Co-op Board Disputes
Cooperatives are incorporated entities owned by an association of individuals with common needs such as access to products or services. You can find a co-op in these 4 categories:
- Consumer co-op—housing, retail, childcare, finance, or health services
- Producer co-op—markets goods or services by members or provides them with equipment or products to allow them to engage in their own professional activities
- Worker co-op—provides jobs to members who own the cooperative
- Multi-stakeholder co-op—homecare, health, and social enterprises serving the needs of different stakeholders in these industries
Co-ops must have at least 3 directors or any greater minimum amount as set forth in its articles. Shares are issued but each member only has one vote, regardless of the number of shares owned. Proxies are not allowed. Interest on share capital may or may not be distributed. Dividends are distributed on the basis of the maximum percentage fixed within the articles.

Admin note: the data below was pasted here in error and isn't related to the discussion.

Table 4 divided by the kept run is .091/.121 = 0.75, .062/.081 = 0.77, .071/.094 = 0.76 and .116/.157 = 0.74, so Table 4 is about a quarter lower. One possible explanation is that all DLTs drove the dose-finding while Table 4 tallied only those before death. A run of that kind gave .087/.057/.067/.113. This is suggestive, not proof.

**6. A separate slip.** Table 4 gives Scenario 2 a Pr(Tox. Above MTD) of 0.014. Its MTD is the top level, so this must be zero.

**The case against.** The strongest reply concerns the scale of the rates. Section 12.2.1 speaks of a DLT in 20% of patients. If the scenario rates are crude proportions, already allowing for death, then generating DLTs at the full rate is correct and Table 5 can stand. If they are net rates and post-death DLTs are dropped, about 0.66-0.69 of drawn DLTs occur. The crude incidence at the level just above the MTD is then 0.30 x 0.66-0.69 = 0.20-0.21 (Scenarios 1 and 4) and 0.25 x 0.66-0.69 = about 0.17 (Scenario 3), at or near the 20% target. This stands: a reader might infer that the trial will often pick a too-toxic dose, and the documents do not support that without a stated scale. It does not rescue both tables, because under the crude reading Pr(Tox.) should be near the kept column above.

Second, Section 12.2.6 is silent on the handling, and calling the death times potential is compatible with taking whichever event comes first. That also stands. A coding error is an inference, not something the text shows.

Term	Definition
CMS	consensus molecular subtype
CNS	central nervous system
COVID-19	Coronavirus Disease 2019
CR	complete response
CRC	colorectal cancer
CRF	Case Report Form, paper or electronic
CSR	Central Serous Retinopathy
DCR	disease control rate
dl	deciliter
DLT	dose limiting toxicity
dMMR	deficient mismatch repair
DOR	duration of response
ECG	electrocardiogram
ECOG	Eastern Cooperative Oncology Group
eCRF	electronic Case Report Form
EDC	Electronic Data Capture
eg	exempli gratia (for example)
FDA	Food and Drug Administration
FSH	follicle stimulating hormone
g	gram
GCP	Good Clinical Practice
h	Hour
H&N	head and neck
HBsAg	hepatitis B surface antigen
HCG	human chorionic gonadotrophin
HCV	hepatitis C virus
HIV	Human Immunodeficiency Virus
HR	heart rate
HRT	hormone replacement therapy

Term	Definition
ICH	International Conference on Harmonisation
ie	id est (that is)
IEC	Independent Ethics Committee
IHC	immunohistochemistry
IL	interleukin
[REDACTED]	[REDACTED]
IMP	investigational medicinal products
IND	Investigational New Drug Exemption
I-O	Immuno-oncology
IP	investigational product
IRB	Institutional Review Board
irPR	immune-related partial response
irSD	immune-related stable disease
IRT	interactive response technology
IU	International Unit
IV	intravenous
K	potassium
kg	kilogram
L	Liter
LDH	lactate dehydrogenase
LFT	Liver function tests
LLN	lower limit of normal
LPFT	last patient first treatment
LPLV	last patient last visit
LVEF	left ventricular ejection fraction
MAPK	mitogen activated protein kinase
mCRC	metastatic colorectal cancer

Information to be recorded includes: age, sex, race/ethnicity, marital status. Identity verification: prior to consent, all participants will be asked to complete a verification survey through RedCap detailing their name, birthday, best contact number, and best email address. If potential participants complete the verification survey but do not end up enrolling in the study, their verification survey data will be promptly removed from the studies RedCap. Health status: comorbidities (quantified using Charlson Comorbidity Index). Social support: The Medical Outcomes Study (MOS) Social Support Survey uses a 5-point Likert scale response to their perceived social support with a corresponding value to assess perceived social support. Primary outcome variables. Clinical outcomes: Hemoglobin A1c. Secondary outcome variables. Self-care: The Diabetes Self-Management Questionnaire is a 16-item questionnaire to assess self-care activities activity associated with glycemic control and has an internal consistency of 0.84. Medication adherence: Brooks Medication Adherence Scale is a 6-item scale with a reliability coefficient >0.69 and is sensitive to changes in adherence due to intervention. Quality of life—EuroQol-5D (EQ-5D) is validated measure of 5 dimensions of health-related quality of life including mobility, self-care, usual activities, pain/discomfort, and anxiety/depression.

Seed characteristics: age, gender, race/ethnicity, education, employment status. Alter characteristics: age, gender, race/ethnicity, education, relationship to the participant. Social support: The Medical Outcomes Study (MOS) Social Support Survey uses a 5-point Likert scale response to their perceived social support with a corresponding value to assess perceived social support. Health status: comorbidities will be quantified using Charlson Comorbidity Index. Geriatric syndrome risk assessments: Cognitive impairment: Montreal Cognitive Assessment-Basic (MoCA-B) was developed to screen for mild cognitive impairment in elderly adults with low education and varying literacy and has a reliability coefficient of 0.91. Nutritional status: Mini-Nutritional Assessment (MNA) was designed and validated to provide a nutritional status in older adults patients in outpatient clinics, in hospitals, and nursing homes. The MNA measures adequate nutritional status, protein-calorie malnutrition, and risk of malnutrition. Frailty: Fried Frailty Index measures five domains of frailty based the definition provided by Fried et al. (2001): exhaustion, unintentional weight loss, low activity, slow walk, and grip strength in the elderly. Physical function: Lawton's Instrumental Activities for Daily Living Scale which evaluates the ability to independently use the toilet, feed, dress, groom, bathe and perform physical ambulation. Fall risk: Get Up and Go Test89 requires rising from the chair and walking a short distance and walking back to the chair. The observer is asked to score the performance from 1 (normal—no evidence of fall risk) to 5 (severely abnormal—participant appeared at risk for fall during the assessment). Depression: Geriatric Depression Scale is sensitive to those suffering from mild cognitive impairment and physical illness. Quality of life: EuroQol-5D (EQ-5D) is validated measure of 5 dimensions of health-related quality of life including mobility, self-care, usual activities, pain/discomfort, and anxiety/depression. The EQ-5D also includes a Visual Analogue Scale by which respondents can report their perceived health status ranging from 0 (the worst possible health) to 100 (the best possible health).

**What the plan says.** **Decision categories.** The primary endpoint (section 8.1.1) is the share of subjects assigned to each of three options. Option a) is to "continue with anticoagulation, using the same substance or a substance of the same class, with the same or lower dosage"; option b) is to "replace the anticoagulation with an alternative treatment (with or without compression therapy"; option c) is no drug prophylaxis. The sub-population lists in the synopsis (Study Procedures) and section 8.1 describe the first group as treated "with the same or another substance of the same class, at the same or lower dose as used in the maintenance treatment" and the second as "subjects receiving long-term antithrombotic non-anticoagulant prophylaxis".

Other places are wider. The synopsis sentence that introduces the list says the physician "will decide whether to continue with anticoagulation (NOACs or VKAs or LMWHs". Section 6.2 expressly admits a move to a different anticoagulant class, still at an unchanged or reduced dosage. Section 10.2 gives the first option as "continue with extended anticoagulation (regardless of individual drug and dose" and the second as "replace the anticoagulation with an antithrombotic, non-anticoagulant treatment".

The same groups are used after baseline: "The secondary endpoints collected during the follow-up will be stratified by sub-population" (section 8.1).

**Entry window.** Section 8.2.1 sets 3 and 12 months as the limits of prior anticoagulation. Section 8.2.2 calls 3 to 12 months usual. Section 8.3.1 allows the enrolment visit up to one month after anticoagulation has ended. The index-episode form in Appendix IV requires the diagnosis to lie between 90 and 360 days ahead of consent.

In Ontario, your co-op is organized by the province’s legislation as well as by the human rights code and municipal by-laws and regulations. The co-op decides on matters either by the majority vote of the board or that of the members, depending on the issue. If you have an issue, your first step is to place it on the agenda with the board at its next meeting. The board is expected to make its decisions in accordance with the by-laws or other rules and policies, and to act in the best interests of the co-op.
If you are seeking a change in the co-op rules or feel that the co-op has not followed the applicable rules, then you can request a members’ meeting. All rules governing such meetings must be followed, such as a requirement for a resolution to be drafted as part of the requisition process.
You should consult with a Toronto business lawyer from Affinity Law if you have a material dispute with your co-op board regarding an interpretation an/or application of the Co-Operative’s Corporation Act or the co-op’s by-laws. If you have the support of other members, you could pass a resolution, ask for an investigation into the co-op’s management and affairs, or have the court appoint an inspector.